Blackhawks beat Oilers 2-1 on Antoine Vermette goal in shootout

SHARE Blackhawks beat Oilers 2-1 on Antoine Vermette goal in shootout

Blackhawks forward Patrick Sharp is stopped by Ben Scrivens on a breakaway in the second period Friday night.

For newcomer Antoine Vermette, it was an introduction to what the Blackhawks are all about — an uneven effort against an overmatched opponent; Corey Crawford making 46 saves to keep the Hawks in it; Brent Seabrook scoring the tying goal with a slap shot late in regulation.

And with a bonus — Vermette made the difference.

Taking advantage of coach Joel Quenneville’s faith in him and a tip from captain Jonathan Toews, Vermette scored the only goal of the shootout to give the Hawks a 2-1 victory over the Edmonton Oilers on Friday night before 22,017 at the United Center.

“I didn’t know [what move to use],” said Vermette, who went forehand to backhand to beat nearly indomitable Oilers goaltender Ben Scrivens. “I was approaching the goalie, trying to see my options.

“Jonathan said something before I jumped out there that he saw and it kind of got my attention. He said it looked like something might be available on the five-hole. It worked out.”

The shaky performance against the last-place Oilers (18-36-11) was the Hawks’ second consecutive victory since acquiring Vermette from the Arizona Coyotes and defenseman Kimmo Timonen from the Philadelphia Flyers. It moved the Hawks within two points of the second-place Blues and six points of the first-place Predators — and kept them four points ahead of the hard-charging Wild — in the Central Division.

It easily could have been a discouraging loss, as the Blackhawks after a sloppy first period, missed one chance after another in the final two periods. But Crawford made every big save against an unexpected barrage. The Oilers, who had been averaging 23 shots on goal in their last eight games, fired 47 at Crawford.

Still, it looked like his effort would be for naught, until Seabrook fired a slap shot past Scrivens with 6:02 left in the third period. It was Seabrook’s eighth goal of the season, with Toews and Marian Hossa assisting.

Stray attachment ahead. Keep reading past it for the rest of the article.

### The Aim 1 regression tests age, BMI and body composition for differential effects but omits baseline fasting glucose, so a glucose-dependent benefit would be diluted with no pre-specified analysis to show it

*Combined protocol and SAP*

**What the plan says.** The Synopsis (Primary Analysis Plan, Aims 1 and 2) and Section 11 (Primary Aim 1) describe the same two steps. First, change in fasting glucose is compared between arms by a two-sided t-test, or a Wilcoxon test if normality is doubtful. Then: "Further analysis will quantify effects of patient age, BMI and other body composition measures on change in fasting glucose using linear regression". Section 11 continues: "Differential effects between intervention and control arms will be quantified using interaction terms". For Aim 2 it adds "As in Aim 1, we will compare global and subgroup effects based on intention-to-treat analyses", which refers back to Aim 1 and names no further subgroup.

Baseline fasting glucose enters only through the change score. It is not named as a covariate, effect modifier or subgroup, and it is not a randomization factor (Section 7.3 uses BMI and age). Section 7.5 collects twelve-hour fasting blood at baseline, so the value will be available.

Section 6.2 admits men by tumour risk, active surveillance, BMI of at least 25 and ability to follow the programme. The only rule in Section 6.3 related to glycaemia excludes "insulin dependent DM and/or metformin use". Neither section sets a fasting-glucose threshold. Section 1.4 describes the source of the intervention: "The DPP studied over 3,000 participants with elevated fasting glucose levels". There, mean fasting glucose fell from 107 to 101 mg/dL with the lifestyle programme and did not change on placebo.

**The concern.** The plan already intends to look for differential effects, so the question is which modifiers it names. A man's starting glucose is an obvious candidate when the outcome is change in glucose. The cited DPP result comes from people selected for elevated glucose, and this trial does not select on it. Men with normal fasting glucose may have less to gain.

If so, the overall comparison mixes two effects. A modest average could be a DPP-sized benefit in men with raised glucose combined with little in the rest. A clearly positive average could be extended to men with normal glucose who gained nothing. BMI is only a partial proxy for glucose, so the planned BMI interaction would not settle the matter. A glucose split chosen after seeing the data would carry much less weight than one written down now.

Crawford did the rest.

“Corey’s great. He kept us in the game,” Quenneville said. “They had a chance to go up by two on several occasions. I think we missed some high-quality chances around the net. We didn’t bury it. It looked like an empty cage on a few of them.

“But we hung in there. We’ll take the two points. It wasn’t our best, but certainly the two [points] are very valuable.”

Crawford allowed only Derek Roy’s first-period goal on a nifty spin move in the slot after a Hawks turnover behind their net. He stopped all three Oilers shots in the shootout — by Roy, Jordan Eberle and Teddy Purcell.

“We stuck with our game. We didn’t get frustrated,” Crawford said. “Their goalie was making some big saves. Their guys were getting in front and making blocks. But we kept playing, kept getting chances. It’s nice to get that one.”

“He was really solid,” Vermette said. “I’ve been here for two games — it’s certainly something I’ve noticed right off the bat. He’s a very strong goaltender. Gave us a great chance tonight. Sometimes you’ve got to win those 2-1 games and certainly he stood up big for us and gave us a chance.”

Vermette actually had several chances of his own to be the hero much earlier — including one golden opportunity on a fabulous behind-the-back pass from Niklas Hjalmarsson right in front of the Oilers net that was foiled by Scrivens.

“That was a great play [by Hjalmarsson],” Vermette said. “I saw him dangling. I had the best seat in the house to see him dangling in the sky. When he passed to me, I tried to out-wait the goalie to make him move and spread his legs a little bit. He made a good save.”

Vermette had other chances, but couldn’t not connect. But it’s only his second game with the Hawks.

“I try to see the positive,” Vermette said. “As a player experience tells you that’s a good sign. If you keep doing the right things, you’re going to get rewarded. We got a few chances myself around the net, wouldn’t go in — hit a few sakes on their D. But you stick with it, you’re going to get rewarded.”

Vermette is feeling rejuvenated after going from a non-playoff team to a Stanley Cup contender. He feels it.

“I haven’t been around here long, but I know what this team is capable of,” he said. “I’m sure it could be better. But the way it felt out there, it seems like we’re getting a lot of chances. Not necessarily getting shots on net. They blocked a lot of shots. But we were around the net and eventually if you keep doing the right things, eventually it’s going to go the right way.”

It bodes well for Vermette’s as he gets acclimated to the Hawks. He’s the kind of two-way player Quenneville gives a longer leash to than most. That Quenneville gave him the opportunity in a key moment in the shootout figures to help Vermette in his transition to a new team.

“I didn’t know what to expect [in the shootout]. It’s something we discussed in practice,” Vermette said. “It’s a position I’ve been comfortable [in] the last couple of years. I appreciate the trust. It was a good win.”

Whether it’s something to build on remains to be seen. With back-to-back victories, the Hawks will be attempting to win three consecutive games for the first time since Dec. 11 when they face the Rangers (39-17-7) on Sunday at the United Center.

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